Part I leads naturally into this...and in some sense this book benefits from being read backwards.  Since I have a tendency to do this anyway, I felt that I was reading the book the right way round for once (an unusual experience for me!)  These articles require that transactional analysts take stock,  sit back and  change their methodology. The processes of inquiry, attunement and involvement are outlined and delineated but it is in his article on "Shame and Self-righteousness." that Erskine most convinces us of the need to tread lightly, for indeed we can easily tread on dreams!  This article moved me to tears on evoking the state of shame and humiliation, the fear of abandonment and the ongoing need for a connection with whoever shamed us; it leaves the reader in no doubt that gross confrontation of rackets and scripts (without paying attention to the under-lying experiences) potentially exposes the client to a retraumatising, shameful experience. Erskine quotes Goldberg who views shame as 'the crucible of human freedom with the constructive potential". This quote intrigues. How does one do this within the therapeutic relationship? This question highlights a deficiency within the methodology proposed, for I was left with a conviction that empathic attunement alone is insufficient when working with the complexity of shame based systems.

Sections III & IV contain many old favourites that will be familiar to readers such as "The Racket System: A `Model for Racket Analysis", "Rubberbanding"; "Six Stages of Treatment" and much more.  I remember reading the "ABC's of Effective psychotherapy" in the second year of my training and beginning to understand the meaning of integration, not only as a means of bringing together different theories, but also as a process of integrating the personality. These articles have stood the test of time and are still widely read and used in the practice of transactional analysis.  I was intrigued to happen upon a two page article entitled, "Secondary Stamp Collecting," Richard G. Erskine and Harry D. Corsover. It conveys again that wonderful simplicity of TA that can be so thought provoking.  Anyone who runs a group, trains, or supervises should read this – it’s a gem!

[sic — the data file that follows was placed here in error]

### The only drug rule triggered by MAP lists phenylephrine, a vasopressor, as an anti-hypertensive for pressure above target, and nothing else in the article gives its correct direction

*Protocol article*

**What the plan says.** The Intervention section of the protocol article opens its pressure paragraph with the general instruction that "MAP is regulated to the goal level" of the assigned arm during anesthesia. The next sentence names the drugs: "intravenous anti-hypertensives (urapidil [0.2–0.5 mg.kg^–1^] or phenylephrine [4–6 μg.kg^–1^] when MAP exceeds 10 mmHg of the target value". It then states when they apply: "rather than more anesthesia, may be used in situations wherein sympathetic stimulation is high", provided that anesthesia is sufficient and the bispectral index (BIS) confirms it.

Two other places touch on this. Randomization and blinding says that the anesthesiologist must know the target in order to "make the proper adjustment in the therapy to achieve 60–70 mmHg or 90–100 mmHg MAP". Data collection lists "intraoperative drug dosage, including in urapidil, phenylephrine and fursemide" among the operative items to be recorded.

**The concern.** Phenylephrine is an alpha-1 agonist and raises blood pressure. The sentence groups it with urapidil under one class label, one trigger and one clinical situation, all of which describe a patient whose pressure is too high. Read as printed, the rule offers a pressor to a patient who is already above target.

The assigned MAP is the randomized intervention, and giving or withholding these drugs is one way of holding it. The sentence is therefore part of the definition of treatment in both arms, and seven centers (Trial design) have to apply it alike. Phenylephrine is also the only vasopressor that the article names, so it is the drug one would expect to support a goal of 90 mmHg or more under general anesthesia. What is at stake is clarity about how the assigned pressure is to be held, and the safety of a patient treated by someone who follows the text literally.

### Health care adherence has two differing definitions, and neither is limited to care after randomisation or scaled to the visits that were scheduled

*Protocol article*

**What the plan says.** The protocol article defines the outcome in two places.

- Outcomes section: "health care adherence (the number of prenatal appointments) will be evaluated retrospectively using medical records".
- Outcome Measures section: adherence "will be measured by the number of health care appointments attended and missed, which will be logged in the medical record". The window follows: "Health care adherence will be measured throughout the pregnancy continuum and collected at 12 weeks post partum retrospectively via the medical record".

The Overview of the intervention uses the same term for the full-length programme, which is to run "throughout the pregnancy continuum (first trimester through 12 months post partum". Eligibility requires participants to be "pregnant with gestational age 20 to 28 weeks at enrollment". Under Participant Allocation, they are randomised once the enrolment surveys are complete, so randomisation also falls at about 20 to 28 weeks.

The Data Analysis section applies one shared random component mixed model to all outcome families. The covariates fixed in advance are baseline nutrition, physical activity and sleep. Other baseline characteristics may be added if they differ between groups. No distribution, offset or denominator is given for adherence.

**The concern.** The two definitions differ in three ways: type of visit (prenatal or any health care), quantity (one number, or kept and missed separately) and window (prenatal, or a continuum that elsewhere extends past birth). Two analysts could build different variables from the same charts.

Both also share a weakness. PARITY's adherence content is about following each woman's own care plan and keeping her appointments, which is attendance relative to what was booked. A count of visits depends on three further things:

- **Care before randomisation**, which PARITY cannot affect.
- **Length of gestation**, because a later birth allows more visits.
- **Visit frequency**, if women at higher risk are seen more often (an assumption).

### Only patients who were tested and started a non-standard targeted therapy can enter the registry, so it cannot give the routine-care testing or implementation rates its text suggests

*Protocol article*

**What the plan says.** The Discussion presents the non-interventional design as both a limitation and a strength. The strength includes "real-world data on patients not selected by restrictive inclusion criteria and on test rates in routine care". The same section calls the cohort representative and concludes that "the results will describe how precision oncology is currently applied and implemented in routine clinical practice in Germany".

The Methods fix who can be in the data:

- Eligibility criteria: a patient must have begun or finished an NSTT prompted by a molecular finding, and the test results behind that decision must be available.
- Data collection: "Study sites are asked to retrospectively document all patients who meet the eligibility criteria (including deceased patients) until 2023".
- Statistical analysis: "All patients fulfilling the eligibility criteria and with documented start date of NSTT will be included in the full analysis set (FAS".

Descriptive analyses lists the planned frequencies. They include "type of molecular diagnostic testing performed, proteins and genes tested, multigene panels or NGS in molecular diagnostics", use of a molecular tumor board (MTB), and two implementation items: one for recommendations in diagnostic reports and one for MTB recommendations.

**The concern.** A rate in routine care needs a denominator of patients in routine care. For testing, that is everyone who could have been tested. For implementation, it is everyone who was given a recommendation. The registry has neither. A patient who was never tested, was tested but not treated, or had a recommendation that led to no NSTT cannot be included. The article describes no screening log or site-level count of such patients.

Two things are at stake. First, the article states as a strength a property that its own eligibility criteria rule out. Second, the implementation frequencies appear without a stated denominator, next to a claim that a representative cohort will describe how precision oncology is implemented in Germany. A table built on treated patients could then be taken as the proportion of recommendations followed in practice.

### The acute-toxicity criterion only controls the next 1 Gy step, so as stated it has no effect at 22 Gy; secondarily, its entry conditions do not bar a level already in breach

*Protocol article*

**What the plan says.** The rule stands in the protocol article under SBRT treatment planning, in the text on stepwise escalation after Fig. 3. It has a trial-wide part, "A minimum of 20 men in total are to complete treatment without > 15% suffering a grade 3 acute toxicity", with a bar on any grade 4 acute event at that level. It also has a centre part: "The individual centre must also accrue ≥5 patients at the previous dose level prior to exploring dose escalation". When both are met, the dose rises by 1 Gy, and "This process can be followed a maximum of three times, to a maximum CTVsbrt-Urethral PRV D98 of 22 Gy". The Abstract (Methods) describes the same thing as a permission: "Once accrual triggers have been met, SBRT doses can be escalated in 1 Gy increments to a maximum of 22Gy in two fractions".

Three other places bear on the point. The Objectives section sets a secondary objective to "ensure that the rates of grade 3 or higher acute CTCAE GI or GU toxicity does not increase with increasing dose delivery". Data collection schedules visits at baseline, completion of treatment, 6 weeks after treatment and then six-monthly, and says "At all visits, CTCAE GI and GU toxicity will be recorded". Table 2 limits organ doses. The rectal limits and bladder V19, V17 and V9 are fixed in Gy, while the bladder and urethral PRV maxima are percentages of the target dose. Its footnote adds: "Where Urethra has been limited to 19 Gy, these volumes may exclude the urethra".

In summary, Erskine goes into the bowels of the theory, extricating, elaborating, lengthening; he demands of the theory that it become a relational contactful psychotherapy and he demands of us, the reader, that we think and conceptualise relationally.

My disappointments lie in the absence of articles which address race, culture and sexuality.  For instance what is the meaning of empathic attunement inter-culturally? How do we understand empathic inquiry between Black and White? Between men and women? Between heterosexual and gay clients?  I was left feeling the deficiency within the methodology on these counts. The articles, which address the social context, appear dated and irrelevant which is perhaps a comment upon the huge social changes over the past quarter of a century. In his introduction to the volume Richard Erskine openly encourages readers to respond creatively to the development of theory.  Maybe it is with regard to the social and cultural realities of our individual and collective lives that our collaborative contributions are still  needed.